Updated January 2016
Population: 181.5 million
Government: Federal republic
Religion: Christian 40%; Muslim 50%; Ethnoreligionist* 10%
Since gaining independence from Britain in 1960, oil-rich Nigeria has been beset by military coups.
It took until 1999 for this West African country to make a peaceful transition to an elected leadership and civilian rule.
The national government presides over a federation of 36 states and one territory. Africa’s most populous nation is a melting pot of more than 250 ethnic groups. Corruption is rife.
The government faces the huge challenges of uniting a nation strongly divided along ethnic and religious lines, and overcoming the insurgency in the north by Boko Haram militants. More than 2 million people have been displaced by violence.
Freedom of religion is enshrined in Nigeria’s constitution, yet 12 states in the north have adopted Sharia (Islamic law) and Islamists have vowed to turn Nigeria into an Islamic nation.
In many instances, Sharia is applied to all citizens and not just Muslims. The result has been communal clashes for which religion is often the trigger. Thousands of people have died.
Tension between Christians and Muslims is high in the northern Sharia states. Christians are often marginalised and discriminated against in work and education. Churches have been burned and Christians sometimes killed in riots.
There have been Muslim casualties too, but these are often outbursts of revenge. Aggression is mainly directed at Christians, and their death toll is disproportionately high.
The resurgence of extremists Boko Haram in central and northern Nigeria has added an alarming dimension to Christian persecution. The Islamist group, referred to by its nickname, which means ‘Western education is forbidden’, has allied itself to Islamic State. It has murdered thousands of civilians.
Boko Haram’s armed insurgency began in 2009. Since December 2010, Boko Haram has increasingly targeted churches and Christian areas. The group is stirring up religious and communal strife, as well as driving out Christians from the north.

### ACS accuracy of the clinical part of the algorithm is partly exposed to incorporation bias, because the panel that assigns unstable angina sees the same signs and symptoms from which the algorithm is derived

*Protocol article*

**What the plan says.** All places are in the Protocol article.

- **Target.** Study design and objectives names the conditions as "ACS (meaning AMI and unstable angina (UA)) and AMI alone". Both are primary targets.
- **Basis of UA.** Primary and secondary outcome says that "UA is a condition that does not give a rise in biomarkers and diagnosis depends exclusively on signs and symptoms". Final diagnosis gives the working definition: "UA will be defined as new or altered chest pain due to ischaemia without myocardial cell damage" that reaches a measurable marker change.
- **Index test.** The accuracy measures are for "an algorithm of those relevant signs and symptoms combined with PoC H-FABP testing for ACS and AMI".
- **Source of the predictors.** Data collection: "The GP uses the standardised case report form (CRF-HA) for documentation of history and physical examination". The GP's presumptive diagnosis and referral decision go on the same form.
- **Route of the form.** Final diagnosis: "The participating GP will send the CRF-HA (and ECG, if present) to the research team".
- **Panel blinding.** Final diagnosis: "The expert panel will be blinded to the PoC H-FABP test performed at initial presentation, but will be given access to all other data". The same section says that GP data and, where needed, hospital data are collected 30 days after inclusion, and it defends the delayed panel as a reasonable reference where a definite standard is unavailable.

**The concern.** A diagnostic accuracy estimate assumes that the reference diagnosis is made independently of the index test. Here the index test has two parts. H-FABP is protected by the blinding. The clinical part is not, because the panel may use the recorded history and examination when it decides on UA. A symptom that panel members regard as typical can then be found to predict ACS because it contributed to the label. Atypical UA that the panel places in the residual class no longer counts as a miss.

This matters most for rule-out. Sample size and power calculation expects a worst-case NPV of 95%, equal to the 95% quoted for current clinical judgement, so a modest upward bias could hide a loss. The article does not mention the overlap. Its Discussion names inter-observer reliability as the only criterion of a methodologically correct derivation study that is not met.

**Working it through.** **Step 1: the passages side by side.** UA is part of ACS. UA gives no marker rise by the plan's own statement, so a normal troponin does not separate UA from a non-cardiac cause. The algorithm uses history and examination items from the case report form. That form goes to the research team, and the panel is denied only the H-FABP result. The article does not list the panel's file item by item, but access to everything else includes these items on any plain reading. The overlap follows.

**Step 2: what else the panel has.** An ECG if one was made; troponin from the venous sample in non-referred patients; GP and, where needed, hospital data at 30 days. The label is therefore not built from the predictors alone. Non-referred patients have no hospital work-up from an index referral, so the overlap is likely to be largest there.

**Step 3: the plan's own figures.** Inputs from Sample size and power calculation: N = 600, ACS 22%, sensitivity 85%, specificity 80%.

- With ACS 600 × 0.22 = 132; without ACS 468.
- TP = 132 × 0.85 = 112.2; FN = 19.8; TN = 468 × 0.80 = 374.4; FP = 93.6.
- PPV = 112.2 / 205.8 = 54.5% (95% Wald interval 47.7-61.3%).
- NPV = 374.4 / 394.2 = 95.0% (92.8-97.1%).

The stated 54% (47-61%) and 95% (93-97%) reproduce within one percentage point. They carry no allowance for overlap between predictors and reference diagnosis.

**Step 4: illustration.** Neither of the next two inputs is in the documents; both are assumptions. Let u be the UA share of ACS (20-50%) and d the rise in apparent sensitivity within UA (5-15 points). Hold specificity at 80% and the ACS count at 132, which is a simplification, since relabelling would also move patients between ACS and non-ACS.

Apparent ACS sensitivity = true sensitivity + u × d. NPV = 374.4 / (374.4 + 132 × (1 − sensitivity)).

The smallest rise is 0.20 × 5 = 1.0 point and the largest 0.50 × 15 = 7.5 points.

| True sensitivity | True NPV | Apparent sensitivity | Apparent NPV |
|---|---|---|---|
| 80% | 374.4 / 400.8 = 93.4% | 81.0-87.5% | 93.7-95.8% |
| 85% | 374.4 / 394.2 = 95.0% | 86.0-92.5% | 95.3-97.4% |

Boko Haram achieved worldwide notoriety in 2014, with the kidnapping of 219 schoolgirls in Chibok. Most of the girls were Christians. Abductions of girls and women have continued in the north. Boko Haram sells them into slavery, forces them into ‘marriage’ with jihadists, or turns them into fighters. Those who refuse to convert to Islam or to kill others are themselves killed, according to Amnesty International.
Armed Islamists have claimed more than 14,000 lives since 2013, forcing some 60,000 from their homes.
Some Christian leaders fear the extremists’ ultimate aim is to split the nation in two, along similar lines to Sudan.
In the central belt of Nigeria, between the Muslim north and Christian south, Plateau state remains a particular flashpoint. Ongoing violence, fuelled by an influx of jihadists from countries such as Chad, has claimed thousands of lives since 2001.
In central and northern Nigeria, Christians face the dual threats of Boko Haram and Fulani militants. Armed Fulani herdsmen are driving Christians off their land so they can take it over to graze their cattle.
Rural villages have suffered brutal raids by militants with machetes and guns, some repeatedly. Christians frequently call on the authorities to do more to protect their communities from such attacks.
Current and recent projects include:
- Offering persecuted Christians pastoral and spiritual support to come to terms with difficult experiences and face the future
- Practical projects to support persecuted Christians, including trauma healing and emergency medical aid
Sources: Amnesty International; BBC; Britannica Online Encyclopaedia; International Christian Concern; Operation World (2010); The Voice of the Martyrs Canada; The World Factbook 2016.
* Ethnoreligionist: followers of local, tribal, animistic or shamanistic religions, with members restricted to one ethnic group.
Updated January 2016